Study Says Magazines For Black Women More Likely To Shill Fad Diets

The way "black" magazines and "mainstream" mags discuss diet strategies is very different, according a recent study done at the University of Iowa. According to a U of Iowa press release: "African-American women's magazines are more likely to encourage fad diets and reliance on faith to lose weight, while mainstream women's magazines focus more on evidence-based diet strategies." "Fad diets" include Atkins and South Beach, as well as any diet that "may work in the short term," but doesn't ultimately result in longterm, lasting lifestyle changes. The authors of the study based their findings off 406 articles published between 1984 and 2004 in Ebony, Jet, Essence, Good Housekeeping, Better Homes and Gardens, and Ladies' Home Journal. The problem with almost all the weight loss strategies employed by both African American and mainstream publications, explains researcher Shelly Campo, is that they rely too much on individual accountability, and do not consider the external factors.



According to Campos, "We blame individuals too much for circumstances that are not entirely within their control. We know people living in unsafe neighborhoods are much less likely to exercise. And fast food is cheap compared to fresh fruit and vegetables. To tell a poor person that they made a bad choice because they couldn't afford the salad fixings raises some ethical concerns."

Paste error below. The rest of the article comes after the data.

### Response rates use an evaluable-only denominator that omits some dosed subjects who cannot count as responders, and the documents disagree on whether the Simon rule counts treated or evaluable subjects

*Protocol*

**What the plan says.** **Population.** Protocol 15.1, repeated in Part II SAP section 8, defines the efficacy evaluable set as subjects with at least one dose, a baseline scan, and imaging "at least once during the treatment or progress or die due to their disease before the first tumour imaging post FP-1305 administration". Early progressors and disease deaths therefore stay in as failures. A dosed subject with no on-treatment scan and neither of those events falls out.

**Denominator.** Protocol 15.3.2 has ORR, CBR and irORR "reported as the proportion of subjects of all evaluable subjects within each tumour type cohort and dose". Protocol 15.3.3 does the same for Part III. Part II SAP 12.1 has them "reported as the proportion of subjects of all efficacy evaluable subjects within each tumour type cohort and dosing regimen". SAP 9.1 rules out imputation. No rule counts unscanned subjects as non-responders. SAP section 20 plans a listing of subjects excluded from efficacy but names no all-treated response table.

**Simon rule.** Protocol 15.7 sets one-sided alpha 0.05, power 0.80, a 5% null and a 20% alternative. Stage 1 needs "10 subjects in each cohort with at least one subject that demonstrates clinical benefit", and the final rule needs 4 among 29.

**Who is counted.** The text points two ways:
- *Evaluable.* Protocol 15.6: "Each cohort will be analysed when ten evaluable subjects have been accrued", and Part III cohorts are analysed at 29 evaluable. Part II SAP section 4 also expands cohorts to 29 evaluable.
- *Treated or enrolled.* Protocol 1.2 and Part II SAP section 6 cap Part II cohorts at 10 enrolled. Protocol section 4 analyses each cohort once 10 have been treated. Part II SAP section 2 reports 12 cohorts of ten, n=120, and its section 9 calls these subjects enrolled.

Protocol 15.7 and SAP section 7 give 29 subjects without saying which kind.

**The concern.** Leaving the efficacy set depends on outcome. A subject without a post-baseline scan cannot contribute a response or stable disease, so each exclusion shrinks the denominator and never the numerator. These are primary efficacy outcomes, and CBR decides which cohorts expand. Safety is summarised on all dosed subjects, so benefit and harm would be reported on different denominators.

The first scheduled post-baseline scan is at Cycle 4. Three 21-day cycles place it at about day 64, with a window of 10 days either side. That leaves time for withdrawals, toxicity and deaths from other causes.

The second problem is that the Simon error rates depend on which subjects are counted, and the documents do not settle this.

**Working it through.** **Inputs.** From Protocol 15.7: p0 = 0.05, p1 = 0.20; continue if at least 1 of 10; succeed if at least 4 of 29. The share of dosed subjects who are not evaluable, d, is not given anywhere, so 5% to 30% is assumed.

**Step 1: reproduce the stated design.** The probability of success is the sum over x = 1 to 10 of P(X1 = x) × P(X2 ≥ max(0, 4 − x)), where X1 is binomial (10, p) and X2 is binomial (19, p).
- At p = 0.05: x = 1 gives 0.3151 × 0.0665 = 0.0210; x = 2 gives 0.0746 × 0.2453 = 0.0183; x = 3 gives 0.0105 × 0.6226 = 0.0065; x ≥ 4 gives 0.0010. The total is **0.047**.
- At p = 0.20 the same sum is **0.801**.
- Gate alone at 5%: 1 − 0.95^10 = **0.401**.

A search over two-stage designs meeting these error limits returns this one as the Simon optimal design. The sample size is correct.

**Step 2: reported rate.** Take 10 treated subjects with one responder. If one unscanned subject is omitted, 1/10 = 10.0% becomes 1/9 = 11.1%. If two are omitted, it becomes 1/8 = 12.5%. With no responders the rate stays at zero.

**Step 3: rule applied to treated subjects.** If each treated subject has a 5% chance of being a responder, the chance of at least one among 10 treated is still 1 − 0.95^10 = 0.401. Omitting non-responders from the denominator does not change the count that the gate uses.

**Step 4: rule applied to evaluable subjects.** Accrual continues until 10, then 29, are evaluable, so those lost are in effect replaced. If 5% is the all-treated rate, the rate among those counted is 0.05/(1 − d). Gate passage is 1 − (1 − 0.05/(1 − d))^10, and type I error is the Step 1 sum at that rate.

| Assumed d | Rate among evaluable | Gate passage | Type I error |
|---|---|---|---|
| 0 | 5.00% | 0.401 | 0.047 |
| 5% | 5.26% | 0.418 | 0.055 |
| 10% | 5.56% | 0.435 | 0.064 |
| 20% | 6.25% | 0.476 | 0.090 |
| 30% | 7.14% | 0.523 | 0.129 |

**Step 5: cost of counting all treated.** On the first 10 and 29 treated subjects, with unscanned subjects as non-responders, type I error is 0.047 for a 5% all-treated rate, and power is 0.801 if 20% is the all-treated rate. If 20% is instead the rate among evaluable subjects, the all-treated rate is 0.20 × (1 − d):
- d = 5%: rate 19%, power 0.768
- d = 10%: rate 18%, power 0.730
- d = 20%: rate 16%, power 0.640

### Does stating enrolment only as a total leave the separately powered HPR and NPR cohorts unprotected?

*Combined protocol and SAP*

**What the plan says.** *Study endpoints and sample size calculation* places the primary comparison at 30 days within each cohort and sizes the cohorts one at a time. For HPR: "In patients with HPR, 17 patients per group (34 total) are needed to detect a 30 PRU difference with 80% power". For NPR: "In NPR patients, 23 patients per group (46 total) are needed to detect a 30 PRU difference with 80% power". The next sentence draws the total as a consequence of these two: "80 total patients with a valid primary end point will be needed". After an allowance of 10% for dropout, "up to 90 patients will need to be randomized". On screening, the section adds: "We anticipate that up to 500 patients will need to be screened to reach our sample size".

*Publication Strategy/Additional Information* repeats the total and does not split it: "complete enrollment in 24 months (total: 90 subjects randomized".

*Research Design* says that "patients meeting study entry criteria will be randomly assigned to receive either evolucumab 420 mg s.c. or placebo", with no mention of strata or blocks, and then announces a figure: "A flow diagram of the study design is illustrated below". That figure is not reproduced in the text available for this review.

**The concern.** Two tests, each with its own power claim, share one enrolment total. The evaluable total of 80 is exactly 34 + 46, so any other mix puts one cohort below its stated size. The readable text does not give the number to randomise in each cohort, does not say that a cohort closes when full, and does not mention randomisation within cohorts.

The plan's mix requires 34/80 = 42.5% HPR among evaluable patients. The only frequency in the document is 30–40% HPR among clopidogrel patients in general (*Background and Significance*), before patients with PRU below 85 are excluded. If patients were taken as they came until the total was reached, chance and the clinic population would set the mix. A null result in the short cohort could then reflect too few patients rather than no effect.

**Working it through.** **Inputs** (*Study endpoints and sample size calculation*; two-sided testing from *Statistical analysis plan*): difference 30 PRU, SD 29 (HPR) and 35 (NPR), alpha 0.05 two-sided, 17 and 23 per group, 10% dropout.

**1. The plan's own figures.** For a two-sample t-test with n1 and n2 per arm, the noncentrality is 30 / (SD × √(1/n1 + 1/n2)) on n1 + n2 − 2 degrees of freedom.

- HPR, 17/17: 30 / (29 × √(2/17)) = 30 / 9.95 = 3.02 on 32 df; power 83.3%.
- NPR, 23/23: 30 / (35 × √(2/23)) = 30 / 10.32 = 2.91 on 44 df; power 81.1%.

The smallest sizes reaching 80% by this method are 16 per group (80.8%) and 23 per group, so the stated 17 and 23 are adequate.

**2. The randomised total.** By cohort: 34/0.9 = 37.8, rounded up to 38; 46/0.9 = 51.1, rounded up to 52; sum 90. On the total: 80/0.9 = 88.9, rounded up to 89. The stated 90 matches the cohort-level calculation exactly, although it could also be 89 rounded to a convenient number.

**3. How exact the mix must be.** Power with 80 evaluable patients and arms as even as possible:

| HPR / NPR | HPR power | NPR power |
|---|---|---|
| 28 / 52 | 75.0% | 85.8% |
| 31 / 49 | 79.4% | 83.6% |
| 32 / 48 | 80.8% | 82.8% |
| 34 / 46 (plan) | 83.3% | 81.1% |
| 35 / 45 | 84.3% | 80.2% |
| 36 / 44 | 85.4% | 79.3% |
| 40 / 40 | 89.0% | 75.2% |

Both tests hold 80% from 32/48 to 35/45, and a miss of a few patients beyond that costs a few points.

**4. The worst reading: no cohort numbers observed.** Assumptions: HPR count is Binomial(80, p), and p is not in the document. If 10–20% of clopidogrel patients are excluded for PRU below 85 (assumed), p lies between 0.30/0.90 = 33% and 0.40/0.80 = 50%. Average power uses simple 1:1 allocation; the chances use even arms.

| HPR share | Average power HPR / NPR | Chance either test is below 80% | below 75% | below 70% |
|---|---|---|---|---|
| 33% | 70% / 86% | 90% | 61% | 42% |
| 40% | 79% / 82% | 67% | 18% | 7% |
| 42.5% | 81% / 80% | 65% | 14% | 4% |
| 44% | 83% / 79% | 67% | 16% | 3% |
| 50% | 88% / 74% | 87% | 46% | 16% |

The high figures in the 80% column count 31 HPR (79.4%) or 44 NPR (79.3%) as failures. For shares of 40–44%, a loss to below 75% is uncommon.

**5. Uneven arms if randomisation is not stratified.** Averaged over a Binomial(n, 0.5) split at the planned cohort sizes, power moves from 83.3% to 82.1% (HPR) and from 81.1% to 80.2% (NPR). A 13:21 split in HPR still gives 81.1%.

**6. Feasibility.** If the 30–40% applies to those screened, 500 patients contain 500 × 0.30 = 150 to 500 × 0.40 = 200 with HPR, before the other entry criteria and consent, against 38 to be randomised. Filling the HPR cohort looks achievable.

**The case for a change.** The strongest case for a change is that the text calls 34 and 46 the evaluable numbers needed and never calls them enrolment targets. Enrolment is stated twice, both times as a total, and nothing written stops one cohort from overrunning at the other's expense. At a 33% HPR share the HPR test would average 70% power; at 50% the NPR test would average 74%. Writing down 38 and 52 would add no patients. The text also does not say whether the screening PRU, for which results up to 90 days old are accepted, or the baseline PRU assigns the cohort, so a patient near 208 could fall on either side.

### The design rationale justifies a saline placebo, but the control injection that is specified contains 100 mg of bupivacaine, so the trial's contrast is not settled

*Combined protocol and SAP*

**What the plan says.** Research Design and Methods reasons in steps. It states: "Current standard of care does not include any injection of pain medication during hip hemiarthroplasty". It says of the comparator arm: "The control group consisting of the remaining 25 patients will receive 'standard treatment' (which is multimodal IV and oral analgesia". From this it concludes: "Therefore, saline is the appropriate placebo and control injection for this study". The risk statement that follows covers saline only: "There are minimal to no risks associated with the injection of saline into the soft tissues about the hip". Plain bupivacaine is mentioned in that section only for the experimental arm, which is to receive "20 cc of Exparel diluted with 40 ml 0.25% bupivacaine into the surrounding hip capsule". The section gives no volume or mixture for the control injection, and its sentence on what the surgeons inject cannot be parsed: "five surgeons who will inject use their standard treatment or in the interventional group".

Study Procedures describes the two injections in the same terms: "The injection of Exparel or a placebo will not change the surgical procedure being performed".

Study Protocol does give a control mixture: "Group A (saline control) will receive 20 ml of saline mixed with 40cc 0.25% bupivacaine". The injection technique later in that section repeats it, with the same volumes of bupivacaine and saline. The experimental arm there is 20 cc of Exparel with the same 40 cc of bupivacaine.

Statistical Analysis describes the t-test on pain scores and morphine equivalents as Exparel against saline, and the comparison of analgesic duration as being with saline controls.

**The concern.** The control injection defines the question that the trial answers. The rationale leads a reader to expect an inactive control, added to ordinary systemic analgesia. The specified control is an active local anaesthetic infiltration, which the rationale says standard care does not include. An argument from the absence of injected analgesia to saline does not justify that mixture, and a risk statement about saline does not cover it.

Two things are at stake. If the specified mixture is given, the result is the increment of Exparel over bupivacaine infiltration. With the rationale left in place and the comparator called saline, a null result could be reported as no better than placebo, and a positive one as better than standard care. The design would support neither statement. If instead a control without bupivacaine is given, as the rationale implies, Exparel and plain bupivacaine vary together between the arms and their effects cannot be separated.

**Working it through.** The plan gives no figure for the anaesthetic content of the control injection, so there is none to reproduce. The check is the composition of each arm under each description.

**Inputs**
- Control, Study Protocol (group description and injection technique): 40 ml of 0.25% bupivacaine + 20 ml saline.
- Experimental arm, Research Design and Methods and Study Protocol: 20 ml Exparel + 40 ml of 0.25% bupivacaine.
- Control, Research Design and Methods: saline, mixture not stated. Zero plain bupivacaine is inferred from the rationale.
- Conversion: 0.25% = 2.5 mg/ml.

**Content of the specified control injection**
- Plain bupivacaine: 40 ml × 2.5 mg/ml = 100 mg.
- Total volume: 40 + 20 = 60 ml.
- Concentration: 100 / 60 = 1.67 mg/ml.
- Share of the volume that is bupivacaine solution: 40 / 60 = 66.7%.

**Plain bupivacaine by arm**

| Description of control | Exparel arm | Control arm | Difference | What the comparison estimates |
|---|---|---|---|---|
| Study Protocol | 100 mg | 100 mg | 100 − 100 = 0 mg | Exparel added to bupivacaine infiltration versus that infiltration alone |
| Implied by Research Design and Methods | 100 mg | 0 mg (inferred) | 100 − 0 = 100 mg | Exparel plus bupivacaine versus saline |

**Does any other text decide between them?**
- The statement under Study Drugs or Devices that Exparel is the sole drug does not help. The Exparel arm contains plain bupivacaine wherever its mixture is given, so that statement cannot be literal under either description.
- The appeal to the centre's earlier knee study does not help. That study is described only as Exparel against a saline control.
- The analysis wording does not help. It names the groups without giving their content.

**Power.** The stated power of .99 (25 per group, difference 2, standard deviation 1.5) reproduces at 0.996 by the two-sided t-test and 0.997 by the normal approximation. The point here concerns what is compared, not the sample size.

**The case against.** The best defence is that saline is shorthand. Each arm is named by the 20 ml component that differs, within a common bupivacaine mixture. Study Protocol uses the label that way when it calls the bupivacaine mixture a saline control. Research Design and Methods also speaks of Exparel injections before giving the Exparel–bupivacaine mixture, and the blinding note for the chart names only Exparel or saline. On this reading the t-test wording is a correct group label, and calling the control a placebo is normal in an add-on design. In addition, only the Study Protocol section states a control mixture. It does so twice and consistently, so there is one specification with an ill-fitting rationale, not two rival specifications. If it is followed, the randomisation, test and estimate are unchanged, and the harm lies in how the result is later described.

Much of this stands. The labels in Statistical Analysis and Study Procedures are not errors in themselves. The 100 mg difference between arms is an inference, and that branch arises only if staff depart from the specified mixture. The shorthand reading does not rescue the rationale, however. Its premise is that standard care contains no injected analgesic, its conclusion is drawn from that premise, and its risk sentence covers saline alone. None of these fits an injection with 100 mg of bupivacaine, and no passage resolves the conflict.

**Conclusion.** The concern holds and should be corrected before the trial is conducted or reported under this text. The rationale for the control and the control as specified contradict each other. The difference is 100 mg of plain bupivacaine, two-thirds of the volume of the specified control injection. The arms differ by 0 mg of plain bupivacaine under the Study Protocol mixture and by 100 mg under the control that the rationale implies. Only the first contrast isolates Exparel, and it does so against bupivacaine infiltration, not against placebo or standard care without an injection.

The researchers also found that the ads in Ebony, Jet, and Essence were "primarily for foods high in calories but low in nutritional value." The study's authors put an emphasis on communities creating recreational opportunities and making farmers market goods available to those living in poorer neighborhoods. "The study clearly points to a need for public-health advocates and advocates of the African-American community to push their media to increase coverage of overweight and obesity health issues," according to Campos. Considering three quarters of African American women are considered overweight or obese, is it the job of the government, the community, or the magazine industry to help fix the problem?

Study: Weight-loss Tips Differ In African-American, Mainstream Magazines [University of Iowa]